What is bariatric medicine?
Bariatric medicine is the field of medicine dedicated to treating and preventing obesity and obesity-related diseases.
The term bariatrics can also be used as an adjective to describe products and services relating to the overweight and obese, such as a bariatric wheelchair.
In this article, we’ll delve into the field of bariatric medicine and learn more about its medical applications.
What does “bariatrics” mean?
The word bariatrics is rooted in the Greek word for weight, baros. In the most general sense, bariatrics involves the study, treatment, and prevention of obesity and its related problems.
It wasn’t until the 1960s that the field of bariatrics become widely known. It was during this time that bariatric physicians began developing various surgeries for weight loss–first the gastric bypass, and later the intestinal bypass.
Some doctors and professional groups specializing in obesity have moved away from the term bariatrics due to its strong associations with weight loss surgery. In fact, one of the leading organizations formed to further the study of obesity, the American Society Of Bariatric Physicians (ASBP), recently changed their name to the Obesity Medicine Association (OMA).
This new name, they believe, encompasses a multi-faceted approach to fighting obesity that includes environmental, genetic, nutritional, physiological, and psychosocial factors.
While bariatric surgery is still very much a part of obesity treatment, it is just one component of a larger field.
Why would somebody need bariatric medicine?
For people living with obesity, it can be difficult to develop and adhere to a plan for weight loss.
They might not have adequate information for developing weight loss strategies. They may feel overwhelmed or discouraged by the challenge. They may even have an underlying condition preventing weight loss that a professional will need to diagnose.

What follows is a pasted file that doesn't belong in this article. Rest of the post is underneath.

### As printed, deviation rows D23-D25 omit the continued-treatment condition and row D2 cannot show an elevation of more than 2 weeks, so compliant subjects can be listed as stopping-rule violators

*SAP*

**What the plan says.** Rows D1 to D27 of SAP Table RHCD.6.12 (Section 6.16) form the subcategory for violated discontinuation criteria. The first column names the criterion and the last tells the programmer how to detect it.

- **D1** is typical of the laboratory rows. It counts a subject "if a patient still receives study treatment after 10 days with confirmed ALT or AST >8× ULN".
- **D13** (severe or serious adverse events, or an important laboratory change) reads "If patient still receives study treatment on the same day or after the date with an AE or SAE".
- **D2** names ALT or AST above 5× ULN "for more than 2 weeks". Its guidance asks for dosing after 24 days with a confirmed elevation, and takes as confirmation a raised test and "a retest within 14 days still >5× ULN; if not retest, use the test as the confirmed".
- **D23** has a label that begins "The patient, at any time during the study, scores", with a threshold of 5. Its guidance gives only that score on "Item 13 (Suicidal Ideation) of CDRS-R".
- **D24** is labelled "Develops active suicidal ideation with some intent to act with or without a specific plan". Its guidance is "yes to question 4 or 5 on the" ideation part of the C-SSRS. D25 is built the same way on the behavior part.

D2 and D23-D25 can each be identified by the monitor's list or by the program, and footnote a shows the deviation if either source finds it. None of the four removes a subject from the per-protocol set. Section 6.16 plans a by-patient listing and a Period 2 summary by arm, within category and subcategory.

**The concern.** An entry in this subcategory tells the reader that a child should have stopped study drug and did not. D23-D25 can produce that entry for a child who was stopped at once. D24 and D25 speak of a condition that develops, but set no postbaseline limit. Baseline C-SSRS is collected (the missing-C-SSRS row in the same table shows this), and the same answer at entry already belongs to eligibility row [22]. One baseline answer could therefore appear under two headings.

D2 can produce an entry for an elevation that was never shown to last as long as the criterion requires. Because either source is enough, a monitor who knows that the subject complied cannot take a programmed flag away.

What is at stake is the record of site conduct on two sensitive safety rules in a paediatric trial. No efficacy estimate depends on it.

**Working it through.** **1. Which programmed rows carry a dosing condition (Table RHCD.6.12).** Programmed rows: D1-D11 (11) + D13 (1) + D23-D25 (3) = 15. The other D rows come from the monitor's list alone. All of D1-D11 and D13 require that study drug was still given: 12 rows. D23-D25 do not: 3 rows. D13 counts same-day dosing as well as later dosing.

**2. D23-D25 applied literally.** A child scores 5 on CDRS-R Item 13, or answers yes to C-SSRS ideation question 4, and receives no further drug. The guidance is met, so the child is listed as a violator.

A bariatric doctor can provide the guidance, information, and support necessary to help an overweight person achieve real change.
The health problems associated with chronic obesity are numerous and can be very severe. Here are just a few examples:
Reduced life span
People with chronic obesity can expect a reduction in life expectancy of 10 to 15 years. This figure will vary depending on a number of factors, but the bottom line is that overweight people don’t live as long.
Increased risk of diseases and health complications
Susceptibility to conditions such as coronary heart disease, high blood pressure, stroke, type 2 diabetes, and metabolic syndrome will increase. Obesity can also increase instances of sleep apnea, reproductive issues, gallstones, cancer, and arthritis.
Loss of mobility
The increased stress on joints and bones can make movement difficult and can lead to dependence on walkers, wheelchairs, canes, and scooters for normal movement.
Who qualifies as a bariatric patient?
We’ve established that bariatric medicine focuses on obese people, but how do you define obesity?
A common way to determine obesity is body mass index (BMI). This simple calculation provides a rough estimate of a person’s body fat levels and is the metric of choice for the World Health Organization (WHO) and the National Institute of Health (NIH).